This tutorial describes the basic functions of the Hewlett-Packard HP34401A digital multimeter (DMM).
With the increasing use of digital techniques in implementing
state-of-the-art measurement instruments, a great many features are added to the instrument that would be cost prohibitive in analog instruments. However, this tutorial will address itself only to the use of the DMM in measuring the basic electrical quantities of voltage, current, and resistance.
In addition to providing the common multimeter capability to measure voltage, current, and resistance, the HP34401A is also capable of measuring the frequency of periodic waveforms.
The HP34401A features autoranging, a 6-1/2 digit readout, provision for data storage and display, 2 and 4 wire techniques for resistance measurements, and a General Purpose Interface Board (GPIB) port for remote measurements.
Additional built-in features are available by menu selections. Among these features are the ability to configure the system for taking remote measurements, to store and display defined max-min values, to set high and low limits for go/no-go testing, to select triggering options, and to control the display. However, we will deal here only with the use of the instrument for the fundamental measurements of voltage, current, and resistance.
Each workstation is provided with a users manual for the student to use to become familiar with the full capability of the instrument.
Figure 1 shows the front panel controls used in selecting the quantity to be measured and the measurement range. Note the shaded areas outlined in the figure. These areas contain the Math and Menu switches which, as we pointed out, will not be discussed here. We are primarily interested in the controls for measuring the basic electrical quantities of voltage, current, frequency, and resistance. You will also note that two terminals used in making 4-wire resistance measurements are also shaded since 2-wire measurements are most commonly made. (The 4-wire method is used to compensate for lead resistance of the instrument when measuring extremely small resistances.)
Front panel selction switches are annotated in blue and black print.
In order to select a function annotated in blue, it is necessary to first depress the blue SHIFT key.
The RANGE/DIGITS section allows you to select auto-ranging or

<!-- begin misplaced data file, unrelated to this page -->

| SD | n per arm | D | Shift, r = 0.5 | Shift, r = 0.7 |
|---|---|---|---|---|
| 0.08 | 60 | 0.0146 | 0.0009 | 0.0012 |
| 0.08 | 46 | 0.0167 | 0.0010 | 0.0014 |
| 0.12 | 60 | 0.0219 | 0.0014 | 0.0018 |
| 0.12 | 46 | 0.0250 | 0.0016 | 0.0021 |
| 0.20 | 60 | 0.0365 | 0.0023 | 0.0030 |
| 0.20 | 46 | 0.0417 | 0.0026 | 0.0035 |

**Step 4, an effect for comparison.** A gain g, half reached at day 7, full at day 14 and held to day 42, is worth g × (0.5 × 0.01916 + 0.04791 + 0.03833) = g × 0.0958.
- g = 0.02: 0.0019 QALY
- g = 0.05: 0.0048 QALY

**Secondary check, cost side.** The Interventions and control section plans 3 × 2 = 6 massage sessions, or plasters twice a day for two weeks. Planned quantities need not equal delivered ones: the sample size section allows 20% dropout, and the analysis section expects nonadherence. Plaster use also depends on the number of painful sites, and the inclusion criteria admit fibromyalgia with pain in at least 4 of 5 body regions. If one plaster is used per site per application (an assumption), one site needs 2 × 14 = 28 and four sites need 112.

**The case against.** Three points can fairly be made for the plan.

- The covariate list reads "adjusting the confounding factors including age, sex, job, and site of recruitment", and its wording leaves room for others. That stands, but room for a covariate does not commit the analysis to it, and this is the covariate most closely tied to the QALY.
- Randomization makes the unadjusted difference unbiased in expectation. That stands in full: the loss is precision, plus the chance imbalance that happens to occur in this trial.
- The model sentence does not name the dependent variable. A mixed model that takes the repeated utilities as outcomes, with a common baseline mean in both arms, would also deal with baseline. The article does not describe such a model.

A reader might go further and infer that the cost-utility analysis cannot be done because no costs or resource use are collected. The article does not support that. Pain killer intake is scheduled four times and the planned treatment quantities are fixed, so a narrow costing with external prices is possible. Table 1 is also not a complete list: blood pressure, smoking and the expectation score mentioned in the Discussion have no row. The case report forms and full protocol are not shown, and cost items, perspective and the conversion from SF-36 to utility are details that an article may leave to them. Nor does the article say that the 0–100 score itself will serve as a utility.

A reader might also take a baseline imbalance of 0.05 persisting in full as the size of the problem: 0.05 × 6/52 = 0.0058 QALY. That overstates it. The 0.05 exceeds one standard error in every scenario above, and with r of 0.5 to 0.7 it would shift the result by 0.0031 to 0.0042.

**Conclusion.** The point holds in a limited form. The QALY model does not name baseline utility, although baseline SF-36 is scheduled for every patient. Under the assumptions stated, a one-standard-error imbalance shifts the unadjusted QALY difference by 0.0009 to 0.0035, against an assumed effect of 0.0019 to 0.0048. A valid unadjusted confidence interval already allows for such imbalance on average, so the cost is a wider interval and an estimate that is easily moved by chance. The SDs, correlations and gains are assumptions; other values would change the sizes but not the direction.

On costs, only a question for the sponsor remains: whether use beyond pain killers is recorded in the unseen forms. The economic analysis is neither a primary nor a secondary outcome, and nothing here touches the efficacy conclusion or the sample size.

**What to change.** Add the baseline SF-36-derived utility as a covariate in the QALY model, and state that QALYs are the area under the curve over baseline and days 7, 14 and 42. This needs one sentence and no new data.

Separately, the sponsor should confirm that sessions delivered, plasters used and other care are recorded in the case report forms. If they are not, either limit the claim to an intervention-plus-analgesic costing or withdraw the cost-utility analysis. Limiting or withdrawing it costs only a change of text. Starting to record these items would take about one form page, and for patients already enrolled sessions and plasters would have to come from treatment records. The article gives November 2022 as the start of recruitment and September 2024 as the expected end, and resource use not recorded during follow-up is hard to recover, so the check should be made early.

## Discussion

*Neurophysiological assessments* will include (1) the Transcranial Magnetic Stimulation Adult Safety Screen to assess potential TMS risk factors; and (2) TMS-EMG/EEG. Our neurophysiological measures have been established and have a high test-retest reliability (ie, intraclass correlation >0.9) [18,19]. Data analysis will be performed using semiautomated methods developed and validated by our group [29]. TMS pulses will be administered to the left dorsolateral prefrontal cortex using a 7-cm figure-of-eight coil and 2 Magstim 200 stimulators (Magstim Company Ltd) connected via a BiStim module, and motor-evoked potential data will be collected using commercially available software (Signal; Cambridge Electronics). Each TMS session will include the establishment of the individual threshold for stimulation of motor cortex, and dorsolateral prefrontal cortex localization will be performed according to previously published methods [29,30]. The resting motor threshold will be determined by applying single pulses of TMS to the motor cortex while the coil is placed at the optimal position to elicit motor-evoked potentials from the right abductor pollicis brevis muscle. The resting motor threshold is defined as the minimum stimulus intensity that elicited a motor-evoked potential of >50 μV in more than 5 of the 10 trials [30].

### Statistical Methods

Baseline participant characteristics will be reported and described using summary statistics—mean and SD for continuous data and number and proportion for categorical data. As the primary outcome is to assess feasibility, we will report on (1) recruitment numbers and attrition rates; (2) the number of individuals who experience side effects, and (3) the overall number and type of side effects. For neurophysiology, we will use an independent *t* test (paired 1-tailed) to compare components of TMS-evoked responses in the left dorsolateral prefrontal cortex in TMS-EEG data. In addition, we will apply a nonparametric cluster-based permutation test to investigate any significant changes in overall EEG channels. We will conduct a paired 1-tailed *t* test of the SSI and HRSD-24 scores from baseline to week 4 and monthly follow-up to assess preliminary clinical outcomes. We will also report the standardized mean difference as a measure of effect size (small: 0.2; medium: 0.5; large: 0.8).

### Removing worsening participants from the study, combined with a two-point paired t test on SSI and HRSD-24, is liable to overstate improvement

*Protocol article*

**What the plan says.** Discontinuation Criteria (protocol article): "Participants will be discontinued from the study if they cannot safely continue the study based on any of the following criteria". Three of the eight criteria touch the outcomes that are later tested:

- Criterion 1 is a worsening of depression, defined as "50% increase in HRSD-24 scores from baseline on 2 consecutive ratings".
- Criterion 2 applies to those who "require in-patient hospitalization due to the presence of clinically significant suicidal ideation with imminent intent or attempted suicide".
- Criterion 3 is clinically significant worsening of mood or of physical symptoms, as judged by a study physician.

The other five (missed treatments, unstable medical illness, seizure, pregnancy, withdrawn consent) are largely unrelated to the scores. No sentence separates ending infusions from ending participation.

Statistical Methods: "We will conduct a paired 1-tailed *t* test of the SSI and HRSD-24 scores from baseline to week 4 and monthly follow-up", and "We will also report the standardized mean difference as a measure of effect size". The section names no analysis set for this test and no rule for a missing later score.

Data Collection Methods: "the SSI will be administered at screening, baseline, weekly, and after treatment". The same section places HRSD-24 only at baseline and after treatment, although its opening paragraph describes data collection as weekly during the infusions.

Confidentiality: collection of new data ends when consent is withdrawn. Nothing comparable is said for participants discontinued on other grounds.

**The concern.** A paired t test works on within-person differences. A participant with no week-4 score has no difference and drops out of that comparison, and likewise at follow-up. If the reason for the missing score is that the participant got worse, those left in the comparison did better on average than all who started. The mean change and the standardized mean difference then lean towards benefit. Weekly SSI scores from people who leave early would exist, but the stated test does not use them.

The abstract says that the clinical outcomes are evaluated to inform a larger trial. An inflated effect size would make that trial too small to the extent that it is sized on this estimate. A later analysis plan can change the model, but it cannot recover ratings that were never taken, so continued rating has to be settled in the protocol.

manual ranging. In general the auto-range functions is most convenient
The switches under the FUNCTION section shown in Figure 1 are used to select the electrical quantity to be measured.
The functions annnotated in blue permit selection of the following measurements:
Diode check (when forward biased, diode voltage drop will be
displayed rather than resistance)
The functions annotated in black allows selection of the following measurements:
Continuity (beeper sounds if circuit continuity exists)
In the center lower portion of the front panel are three keys under the heading of RANGE/DIGITS . One key selects manual or automatic ranging while the other two keys are used to select the nbumber of significant digits to be displayed (4, 5, or 6 digits) and range. The digit numbers are annotated in blue and the shift key must first be depressed to select the number of digits desired. The number of digits can be selected in either manual or auto range modes.
The range keys are direction arrows which can only be used in the manual ranging mode. If in auto range, the meter will revert to the manual mode if the ranging keys are depressed.
Referring to Figure 1, the terminals used for the various measurement functions are shown at the extreme right side of the front panel. The terminals shown shaded are used only when making 4-wire resistance measurements. The center (LO) and upper (HI) upper terminals are used for voltage and resistance measurements; the center and lower (I) terminals for current measurements.
Voltage ranges : 100mV, 1 V, 10 V, 100 V, 1000 V (readings in
Current ranges : 10 mA, 100 mA, 1 A, 3 A (readings in true rms)
Frequency range : 3 Hz to 300 Hz (AC voltage/current readings)
Resistance ranges : 100 w, 1K, 10K, 100K, 1M, 100M
Frequency measurement range : 1.0 MHz